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Monday, February 26, 2024

Berkeley Rice on Pierre Sarr N’jie (Excerpts from Enter Gambia, Birth of an Improbable Nation)

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Observing this impressive imbalance, three of the seven decided to join the PPP. The PPP’s New Gambia greeted their move joyfully: “With the withdrawal of Janneh, Jones and Jagana, the United Party is fast sinking and will soon close up”. The UP has not closed up, and its leader Pierre Sarr N’jie, still looks forward to the day when the UP will once again be the ruling party. His appetite was whetted by a one-year term of office he served as Chief Minister, just prior to self government. British officials who worked with him at the time are not as anxious as he is to see him back in power. “He’s charming chap,” says one of them, “but he’s impossible to work with – totally disreputable”.

The building on Buckle Street houses the UP headquarters, Mr N’jie’s residence, and the offices of N’jie Brothers, a leading Bathurst law firm. The firm specialises in registering foreign designs, patents and trademarks such as Daimler Benz, Coca-Cola and Planters Punch, at $14 each. The two brothers – Sheriff Aidera N’jie and Ebrima Dawda N’jie, an MP and former Minister – now handle most of the firm’s business, since PS is busy with party affairs, and also because he was disbarred several years ago for misuse of a client’s funds. “We could easily have thrown him in jail,” says an official involved in the case. “It was a clear-cut case of fraud. But by the time it was settled he was Chief Minister. What could we do? You can’t throw the bloody head of government in jail. So we just had him disbarred.”

To reach PS N’jie’s office, I passed through the firm’s offices on the first floor, where several young clerks sat copying legal documents by hand and discussing politics. In the compound out back a rooster and three chickens scratched in the sand beneath the party’s blue Land Rover. The party leader receives me upstairs in an outer room, where several party regulars sprawled in lounge chairs, and led me into a small room overlooking Buckle Street. He wore a beige linen sport jacket, red checked shirt and a plaid bow tie. Known as one of the sharpest dressers in Bathurst, he buys most of his clothes on his trips to Paris and London. 

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Like many Bathurst Wolof’s, Pierre Sarr N’jie is a Catholic and grew up in a fairly prosperous family. “My father was a trader – a successful trader. He was a nephew of the last king of Saloum, Semu Joof. After school here in Bathurst, he sent me to King’s College at London University. I only stayed there a short time. I was to be a doctor, but I don’t like blood. So I moved to Lincoln’s Inn, where I studied law. All the N’jies are lawyers – my brothers, my cousins, we even have a niece studying law in Munich. All the N’jies are educated, but this man Jawara, he is not educated. He’s only got a veterinary diploma. I am much more popular than he is. Did you listen to the crowds at independence? They did not cheer him. They always cheer me. He should never have won the election in 1963. We should have won except for a scallywag of a chief who deserted us.”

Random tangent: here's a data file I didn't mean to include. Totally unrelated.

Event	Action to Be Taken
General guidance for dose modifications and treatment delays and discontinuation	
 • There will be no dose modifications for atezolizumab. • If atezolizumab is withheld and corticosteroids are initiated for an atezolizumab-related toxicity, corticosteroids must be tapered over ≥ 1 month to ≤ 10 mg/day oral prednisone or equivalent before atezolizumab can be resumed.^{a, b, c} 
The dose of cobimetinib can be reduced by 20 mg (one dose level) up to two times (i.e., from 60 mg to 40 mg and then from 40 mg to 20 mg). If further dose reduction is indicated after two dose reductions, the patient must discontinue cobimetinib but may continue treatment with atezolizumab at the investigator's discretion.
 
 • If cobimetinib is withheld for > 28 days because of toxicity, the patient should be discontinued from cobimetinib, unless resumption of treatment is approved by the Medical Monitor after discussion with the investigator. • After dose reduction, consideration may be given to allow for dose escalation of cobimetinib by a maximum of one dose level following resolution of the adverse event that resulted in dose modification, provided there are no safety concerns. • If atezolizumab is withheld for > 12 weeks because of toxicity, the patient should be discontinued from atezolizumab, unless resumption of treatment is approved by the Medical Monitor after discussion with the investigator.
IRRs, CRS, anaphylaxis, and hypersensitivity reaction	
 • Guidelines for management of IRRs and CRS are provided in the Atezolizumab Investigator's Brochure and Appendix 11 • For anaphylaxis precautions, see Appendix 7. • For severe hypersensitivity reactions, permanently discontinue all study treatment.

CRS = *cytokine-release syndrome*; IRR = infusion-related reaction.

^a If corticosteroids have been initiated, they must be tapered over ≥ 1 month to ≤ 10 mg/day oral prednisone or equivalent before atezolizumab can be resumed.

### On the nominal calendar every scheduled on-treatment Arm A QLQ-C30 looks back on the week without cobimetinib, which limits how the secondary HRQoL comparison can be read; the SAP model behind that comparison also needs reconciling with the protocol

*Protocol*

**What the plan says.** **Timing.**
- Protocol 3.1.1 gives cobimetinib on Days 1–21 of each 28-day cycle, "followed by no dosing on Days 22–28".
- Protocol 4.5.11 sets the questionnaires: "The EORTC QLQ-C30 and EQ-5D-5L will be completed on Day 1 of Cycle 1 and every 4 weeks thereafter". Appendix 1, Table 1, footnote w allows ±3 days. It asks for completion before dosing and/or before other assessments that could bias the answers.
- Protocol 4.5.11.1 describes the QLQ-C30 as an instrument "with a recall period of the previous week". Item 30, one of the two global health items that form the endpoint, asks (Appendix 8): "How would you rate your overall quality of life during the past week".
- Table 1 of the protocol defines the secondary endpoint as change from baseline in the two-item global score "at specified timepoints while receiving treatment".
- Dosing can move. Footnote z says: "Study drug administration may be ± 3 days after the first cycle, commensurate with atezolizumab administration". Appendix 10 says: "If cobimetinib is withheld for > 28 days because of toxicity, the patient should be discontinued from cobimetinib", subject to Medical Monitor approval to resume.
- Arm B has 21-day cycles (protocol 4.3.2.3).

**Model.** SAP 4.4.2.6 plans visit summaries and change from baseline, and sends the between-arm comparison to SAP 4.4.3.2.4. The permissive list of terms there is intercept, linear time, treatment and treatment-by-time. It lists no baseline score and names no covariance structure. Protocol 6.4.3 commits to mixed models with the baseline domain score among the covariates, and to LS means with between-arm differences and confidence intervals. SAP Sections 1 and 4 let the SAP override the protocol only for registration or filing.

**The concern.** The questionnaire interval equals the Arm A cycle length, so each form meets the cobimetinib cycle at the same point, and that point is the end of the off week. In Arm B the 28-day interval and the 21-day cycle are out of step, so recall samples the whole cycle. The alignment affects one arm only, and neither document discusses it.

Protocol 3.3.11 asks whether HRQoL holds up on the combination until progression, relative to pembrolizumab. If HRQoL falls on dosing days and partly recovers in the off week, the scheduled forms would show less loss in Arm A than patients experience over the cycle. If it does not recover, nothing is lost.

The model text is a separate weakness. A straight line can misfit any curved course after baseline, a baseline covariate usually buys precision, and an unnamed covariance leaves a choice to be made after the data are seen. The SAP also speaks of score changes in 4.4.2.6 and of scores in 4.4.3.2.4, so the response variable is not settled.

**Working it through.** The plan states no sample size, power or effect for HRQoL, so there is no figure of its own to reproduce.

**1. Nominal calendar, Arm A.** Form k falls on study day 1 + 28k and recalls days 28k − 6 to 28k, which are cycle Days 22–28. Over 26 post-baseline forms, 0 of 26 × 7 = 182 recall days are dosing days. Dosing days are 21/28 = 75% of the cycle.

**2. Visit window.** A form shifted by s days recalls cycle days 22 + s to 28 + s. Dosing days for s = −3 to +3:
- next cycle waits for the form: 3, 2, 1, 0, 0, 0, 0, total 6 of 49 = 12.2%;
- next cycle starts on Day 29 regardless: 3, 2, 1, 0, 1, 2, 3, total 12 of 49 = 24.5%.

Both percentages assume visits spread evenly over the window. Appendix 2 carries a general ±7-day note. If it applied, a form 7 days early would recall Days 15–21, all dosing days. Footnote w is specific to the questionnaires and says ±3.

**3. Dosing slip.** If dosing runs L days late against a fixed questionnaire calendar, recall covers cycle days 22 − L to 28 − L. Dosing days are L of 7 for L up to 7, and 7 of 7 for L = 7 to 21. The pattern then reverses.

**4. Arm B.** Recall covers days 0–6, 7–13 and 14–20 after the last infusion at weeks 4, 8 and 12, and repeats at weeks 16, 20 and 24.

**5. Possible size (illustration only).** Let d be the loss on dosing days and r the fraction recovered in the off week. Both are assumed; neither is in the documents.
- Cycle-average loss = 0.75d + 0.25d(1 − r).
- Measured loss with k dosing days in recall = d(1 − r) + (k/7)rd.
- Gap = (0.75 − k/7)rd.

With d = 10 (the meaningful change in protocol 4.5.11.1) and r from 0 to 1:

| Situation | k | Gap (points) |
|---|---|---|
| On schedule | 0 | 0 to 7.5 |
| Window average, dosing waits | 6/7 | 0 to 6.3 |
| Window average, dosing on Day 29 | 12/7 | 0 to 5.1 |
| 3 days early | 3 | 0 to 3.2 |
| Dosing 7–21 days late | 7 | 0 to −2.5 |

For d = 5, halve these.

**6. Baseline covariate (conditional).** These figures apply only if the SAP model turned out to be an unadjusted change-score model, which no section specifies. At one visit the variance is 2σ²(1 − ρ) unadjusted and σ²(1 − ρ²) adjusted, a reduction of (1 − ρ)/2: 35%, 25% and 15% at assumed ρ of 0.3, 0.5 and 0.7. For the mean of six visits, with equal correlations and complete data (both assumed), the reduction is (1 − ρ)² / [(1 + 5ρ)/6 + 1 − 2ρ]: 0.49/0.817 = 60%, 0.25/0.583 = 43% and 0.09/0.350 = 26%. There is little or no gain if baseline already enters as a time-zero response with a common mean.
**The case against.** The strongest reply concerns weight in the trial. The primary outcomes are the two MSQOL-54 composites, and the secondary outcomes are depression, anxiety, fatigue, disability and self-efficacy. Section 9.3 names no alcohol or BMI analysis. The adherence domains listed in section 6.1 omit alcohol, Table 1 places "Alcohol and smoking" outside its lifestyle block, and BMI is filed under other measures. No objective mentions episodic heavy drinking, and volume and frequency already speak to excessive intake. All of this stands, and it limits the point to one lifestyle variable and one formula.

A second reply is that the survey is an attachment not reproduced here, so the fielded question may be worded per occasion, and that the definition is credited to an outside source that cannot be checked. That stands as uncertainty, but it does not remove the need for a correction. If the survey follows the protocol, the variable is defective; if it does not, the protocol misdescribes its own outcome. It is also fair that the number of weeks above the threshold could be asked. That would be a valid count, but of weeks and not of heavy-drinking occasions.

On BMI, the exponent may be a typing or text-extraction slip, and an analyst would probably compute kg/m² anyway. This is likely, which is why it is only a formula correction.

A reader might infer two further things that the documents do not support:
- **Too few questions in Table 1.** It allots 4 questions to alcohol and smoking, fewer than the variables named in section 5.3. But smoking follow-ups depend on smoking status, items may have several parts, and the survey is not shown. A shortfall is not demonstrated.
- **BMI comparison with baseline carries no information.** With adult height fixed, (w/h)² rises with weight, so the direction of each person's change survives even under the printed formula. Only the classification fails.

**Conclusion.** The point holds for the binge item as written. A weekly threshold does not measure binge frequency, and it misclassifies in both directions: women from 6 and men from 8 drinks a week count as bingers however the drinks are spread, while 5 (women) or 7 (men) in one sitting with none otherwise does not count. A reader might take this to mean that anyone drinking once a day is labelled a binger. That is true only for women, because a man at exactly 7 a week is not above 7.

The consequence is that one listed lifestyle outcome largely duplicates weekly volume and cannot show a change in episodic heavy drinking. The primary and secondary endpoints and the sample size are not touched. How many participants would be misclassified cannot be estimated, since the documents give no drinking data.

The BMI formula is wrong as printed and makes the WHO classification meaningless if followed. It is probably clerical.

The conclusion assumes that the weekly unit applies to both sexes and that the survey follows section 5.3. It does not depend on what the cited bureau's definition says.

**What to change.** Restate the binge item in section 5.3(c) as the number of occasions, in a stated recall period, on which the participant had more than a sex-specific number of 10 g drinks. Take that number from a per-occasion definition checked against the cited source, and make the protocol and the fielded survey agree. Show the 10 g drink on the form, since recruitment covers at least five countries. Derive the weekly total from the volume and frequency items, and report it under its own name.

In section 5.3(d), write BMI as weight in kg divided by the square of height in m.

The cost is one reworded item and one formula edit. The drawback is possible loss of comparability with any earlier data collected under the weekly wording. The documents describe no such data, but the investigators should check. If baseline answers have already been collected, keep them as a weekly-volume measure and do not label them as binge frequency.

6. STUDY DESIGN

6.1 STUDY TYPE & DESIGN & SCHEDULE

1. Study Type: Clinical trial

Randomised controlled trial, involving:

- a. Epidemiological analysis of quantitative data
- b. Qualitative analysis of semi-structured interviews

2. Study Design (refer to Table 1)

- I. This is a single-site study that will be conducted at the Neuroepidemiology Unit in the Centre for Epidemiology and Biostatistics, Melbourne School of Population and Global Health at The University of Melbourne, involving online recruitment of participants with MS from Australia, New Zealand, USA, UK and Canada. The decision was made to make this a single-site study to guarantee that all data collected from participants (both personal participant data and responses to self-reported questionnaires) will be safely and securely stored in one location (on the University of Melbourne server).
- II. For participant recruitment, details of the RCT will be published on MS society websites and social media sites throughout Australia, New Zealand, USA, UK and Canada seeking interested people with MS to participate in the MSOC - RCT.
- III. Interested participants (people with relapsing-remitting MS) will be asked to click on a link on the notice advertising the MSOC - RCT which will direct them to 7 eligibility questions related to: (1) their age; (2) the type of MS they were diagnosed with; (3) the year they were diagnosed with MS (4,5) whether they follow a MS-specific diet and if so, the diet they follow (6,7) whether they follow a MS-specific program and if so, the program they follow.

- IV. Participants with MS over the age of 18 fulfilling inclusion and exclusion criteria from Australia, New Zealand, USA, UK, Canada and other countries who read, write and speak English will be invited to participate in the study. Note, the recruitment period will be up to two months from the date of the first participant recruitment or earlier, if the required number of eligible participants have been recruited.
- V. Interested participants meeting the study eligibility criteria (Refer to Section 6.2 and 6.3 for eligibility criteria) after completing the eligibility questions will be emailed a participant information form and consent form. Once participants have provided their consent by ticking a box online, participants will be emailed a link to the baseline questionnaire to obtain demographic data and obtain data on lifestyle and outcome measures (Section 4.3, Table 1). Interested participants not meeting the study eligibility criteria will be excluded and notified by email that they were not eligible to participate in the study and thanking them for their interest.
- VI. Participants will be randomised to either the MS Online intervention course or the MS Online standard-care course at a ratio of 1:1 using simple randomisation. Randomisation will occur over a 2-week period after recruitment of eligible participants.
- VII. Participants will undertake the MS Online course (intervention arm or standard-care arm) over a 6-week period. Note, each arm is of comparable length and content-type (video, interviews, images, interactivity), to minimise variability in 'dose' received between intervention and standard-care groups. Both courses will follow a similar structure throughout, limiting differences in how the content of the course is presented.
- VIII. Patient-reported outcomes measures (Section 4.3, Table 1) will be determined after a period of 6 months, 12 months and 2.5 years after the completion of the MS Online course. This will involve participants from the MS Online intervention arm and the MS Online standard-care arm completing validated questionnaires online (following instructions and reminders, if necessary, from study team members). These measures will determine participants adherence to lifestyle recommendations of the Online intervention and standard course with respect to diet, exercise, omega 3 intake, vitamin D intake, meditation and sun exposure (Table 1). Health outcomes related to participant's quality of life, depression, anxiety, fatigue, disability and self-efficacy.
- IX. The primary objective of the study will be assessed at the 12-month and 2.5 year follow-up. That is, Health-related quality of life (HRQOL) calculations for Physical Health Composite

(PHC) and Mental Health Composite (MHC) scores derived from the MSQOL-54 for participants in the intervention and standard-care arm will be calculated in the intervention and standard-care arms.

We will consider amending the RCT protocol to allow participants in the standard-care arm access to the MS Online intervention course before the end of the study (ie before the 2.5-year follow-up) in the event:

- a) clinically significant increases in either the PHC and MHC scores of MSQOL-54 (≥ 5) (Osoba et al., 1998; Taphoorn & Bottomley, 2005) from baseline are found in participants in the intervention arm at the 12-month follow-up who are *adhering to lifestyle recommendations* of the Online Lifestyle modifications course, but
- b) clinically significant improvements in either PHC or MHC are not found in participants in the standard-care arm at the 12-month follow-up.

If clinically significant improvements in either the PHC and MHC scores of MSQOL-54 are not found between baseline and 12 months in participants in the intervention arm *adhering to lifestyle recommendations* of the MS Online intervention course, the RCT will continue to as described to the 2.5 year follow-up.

Asked about a short-lived political “understanding” between the PPP and UP, N’jie became irate. “You can’t have an understanding with a man like that. He never means anything he says. He’s a liar. He’s a rascal – low-born, and low-bred. You see, the PPP are all Mandinka people, and Mandinkas only understand money, meat and groundnuts. They are all crazy. Character and honour is meaningless to them.”

“Do you include people like the Cabinet Ministers Dibba and Sissay, when you speak about Mandinkas this way?” 

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“Dibba and Sissay? They are ignoramuses.”

“How about the three United Party MPs who crossed over to the PPP?” 

“They are not politicians. They were afraid. They put money before party and the country. You don’t get politicians in a backward country like this. A real politician has to be able to wait. He must wait twelve or thirteen years, like the Labour Government did.”

“What do you think about the prospect of The Gambia becoming a republic, with Mr Jawara as president?”

That would be all right for someone born with servants in the house and everything, like I was. But these PPP men are all from the bush. This Jawara is a scallywag. When I was PM and I said ‘yes,’ it meant yes. Not this man. It’s the result of coming from a low family – the lowest of the low. His Ministers and MPs are the same. Kah forged checks. Daffeh stole from the District Authority treasury. Famara Wassa Touray served a prison term. Singhateh stole money. When the police issued a warrant for him, he ran away to Sierra Leone. Then he came back and stood for election. I know these things because I am a lawyer.

“What about the rest of the opposition? Do you feel Mr Jahumpa and the Congress Party have any future?

“Jahumpa is dead now, for deceiving the people.”

“What do you think of the rumours that he receives something from the Communists?”

“He is not a Communist. People here are not ready for Communism. It’s too rough and ready.”

“How about ME Jallow, the union leader? Could he start a national party?”

“Jallow could never start a party. He is a ruffian, and Gambians are dignified. They don’t want a ruffian as PM. Besides, all the workers are members of the UP. None of these people you mention are important. I’m the only man they’re afraid of here.” 


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